Socioeconomic and race/ethnic differences in immunosenescence: Evidence from the Health and Retirement Study.

TitleSocioeconomic and race/ethnic differences in immunosenescence: Evidence from the Health and Retirement Study.
Publication TypeJournal Article
Year of Publication2023
AuthorsNoppert, GA, Stebbins, RC, Dowd, JBeam, Aiello, AE
JournalBrain, Behavior, and Immunity
ISSN Number1090-2139
KeywordsAcademic Success, COVID-19, Health Status, Pandemics, SARS-CoV-2

BACKGROUND: The COVID-19 pandemic has highlighted the urgent need to understand variation in immunosenescence at the population-level. Thus far, population patterns of immunosenescence have not well described.

METHODS: We characterized measures of immunosenescence from the 2016 Venous Blood Study from the nationally representative U.S Health and Retirement Study (HRS) of individuals ages 50 years and older.

RESULTS: Median values of the CD8+:CD4+, EMRA:Naïve CD4+ and EMRA:Naïve CD8+ ratios were higher among older participants and were lower in those with additional educational attainment. Generally, minoritized race and ethnic groups had immune markers suggestive of a more aged immune profile: Hispanics had a CD8+:CD4+ median value of 0.37 (95 % CI: 0.35, 0.39) compared to 0.30 in non-Hispanic Whites (95 % CI: 0.29, 0.31). Non-Hispanic Blacks had the highest median value of the EMRA:Naïve CD4+ ratio (0.08; 95 % CI: 0.07, 0.09) compared to non-Hispanic Whites (0.03; 95 % CI: 0.028, 0.033). In regression analyses, race/ethnicity and education were associated with large differences in the immune ratio measures after adjustment for age and sex.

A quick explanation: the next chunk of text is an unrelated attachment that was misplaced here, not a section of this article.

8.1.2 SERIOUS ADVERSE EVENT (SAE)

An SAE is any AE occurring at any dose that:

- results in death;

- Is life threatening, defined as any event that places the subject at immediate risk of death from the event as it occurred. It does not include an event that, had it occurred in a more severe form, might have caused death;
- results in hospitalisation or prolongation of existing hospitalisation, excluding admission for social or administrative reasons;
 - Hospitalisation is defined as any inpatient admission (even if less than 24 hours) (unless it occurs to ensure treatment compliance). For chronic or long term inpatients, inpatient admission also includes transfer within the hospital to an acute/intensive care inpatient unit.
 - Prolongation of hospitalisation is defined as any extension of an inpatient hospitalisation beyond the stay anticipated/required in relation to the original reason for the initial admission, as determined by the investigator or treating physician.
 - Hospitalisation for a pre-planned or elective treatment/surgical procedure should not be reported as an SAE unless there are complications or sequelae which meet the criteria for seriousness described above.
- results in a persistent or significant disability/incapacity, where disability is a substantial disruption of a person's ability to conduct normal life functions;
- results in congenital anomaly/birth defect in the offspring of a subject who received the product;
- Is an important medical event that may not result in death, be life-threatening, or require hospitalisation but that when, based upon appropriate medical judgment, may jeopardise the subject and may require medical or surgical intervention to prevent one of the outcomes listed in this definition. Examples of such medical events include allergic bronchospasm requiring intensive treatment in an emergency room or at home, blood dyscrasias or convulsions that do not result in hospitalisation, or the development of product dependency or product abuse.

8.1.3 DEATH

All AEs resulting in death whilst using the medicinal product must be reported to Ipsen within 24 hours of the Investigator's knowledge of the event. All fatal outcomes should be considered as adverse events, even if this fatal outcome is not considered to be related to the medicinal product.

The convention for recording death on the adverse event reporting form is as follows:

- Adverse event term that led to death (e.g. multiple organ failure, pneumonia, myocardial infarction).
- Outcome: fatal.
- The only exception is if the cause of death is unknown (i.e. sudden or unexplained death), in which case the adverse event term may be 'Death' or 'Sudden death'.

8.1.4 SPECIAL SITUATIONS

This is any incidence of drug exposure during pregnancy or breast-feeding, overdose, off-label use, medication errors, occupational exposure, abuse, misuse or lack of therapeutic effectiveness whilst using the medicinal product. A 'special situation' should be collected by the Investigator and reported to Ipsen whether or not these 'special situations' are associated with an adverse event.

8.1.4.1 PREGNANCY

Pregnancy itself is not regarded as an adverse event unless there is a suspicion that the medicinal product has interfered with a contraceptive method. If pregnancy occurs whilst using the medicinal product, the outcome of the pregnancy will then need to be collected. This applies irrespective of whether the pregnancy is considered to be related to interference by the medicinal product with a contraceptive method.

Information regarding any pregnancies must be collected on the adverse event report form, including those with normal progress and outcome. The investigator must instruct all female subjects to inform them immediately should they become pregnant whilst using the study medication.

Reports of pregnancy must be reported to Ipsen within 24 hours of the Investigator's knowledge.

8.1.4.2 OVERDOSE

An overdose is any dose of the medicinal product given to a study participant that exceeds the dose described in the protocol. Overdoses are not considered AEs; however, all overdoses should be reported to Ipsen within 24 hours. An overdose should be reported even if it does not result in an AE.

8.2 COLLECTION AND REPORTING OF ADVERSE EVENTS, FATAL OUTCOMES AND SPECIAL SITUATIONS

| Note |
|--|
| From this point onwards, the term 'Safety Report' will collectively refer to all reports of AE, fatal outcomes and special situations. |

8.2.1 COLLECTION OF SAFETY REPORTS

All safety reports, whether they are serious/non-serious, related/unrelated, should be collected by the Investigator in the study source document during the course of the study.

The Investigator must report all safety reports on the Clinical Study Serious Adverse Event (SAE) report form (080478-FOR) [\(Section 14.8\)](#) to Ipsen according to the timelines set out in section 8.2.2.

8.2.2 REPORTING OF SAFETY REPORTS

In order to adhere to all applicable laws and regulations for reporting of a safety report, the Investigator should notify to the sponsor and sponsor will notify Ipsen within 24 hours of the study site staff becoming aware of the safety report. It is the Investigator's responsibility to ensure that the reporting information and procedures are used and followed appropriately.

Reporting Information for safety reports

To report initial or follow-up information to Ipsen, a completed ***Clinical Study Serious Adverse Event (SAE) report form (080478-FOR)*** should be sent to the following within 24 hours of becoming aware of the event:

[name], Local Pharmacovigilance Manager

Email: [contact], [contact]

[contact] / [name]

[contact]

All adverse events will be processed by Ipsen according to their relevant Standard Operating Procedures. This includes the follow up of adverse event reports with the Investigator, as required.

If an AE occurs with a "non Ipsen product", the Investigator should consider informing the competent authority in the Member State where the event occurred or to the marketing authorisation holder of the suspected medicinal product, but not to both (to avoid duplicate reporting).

CONCLUSIONS: Lower educational attainment and minoritized racial ethnic status were associated with higher levels of immunosenescence. This population variation may have important implications for both risk of age-related disease and vulnerability to emerging pathogens (e.g., SARS-CoV-2).

Citation Key12866
PubMed ID36347419
PubMed Central IDPMC9636606
Grant ListR00 AG062749 / AG / NIA NIH HHS / United States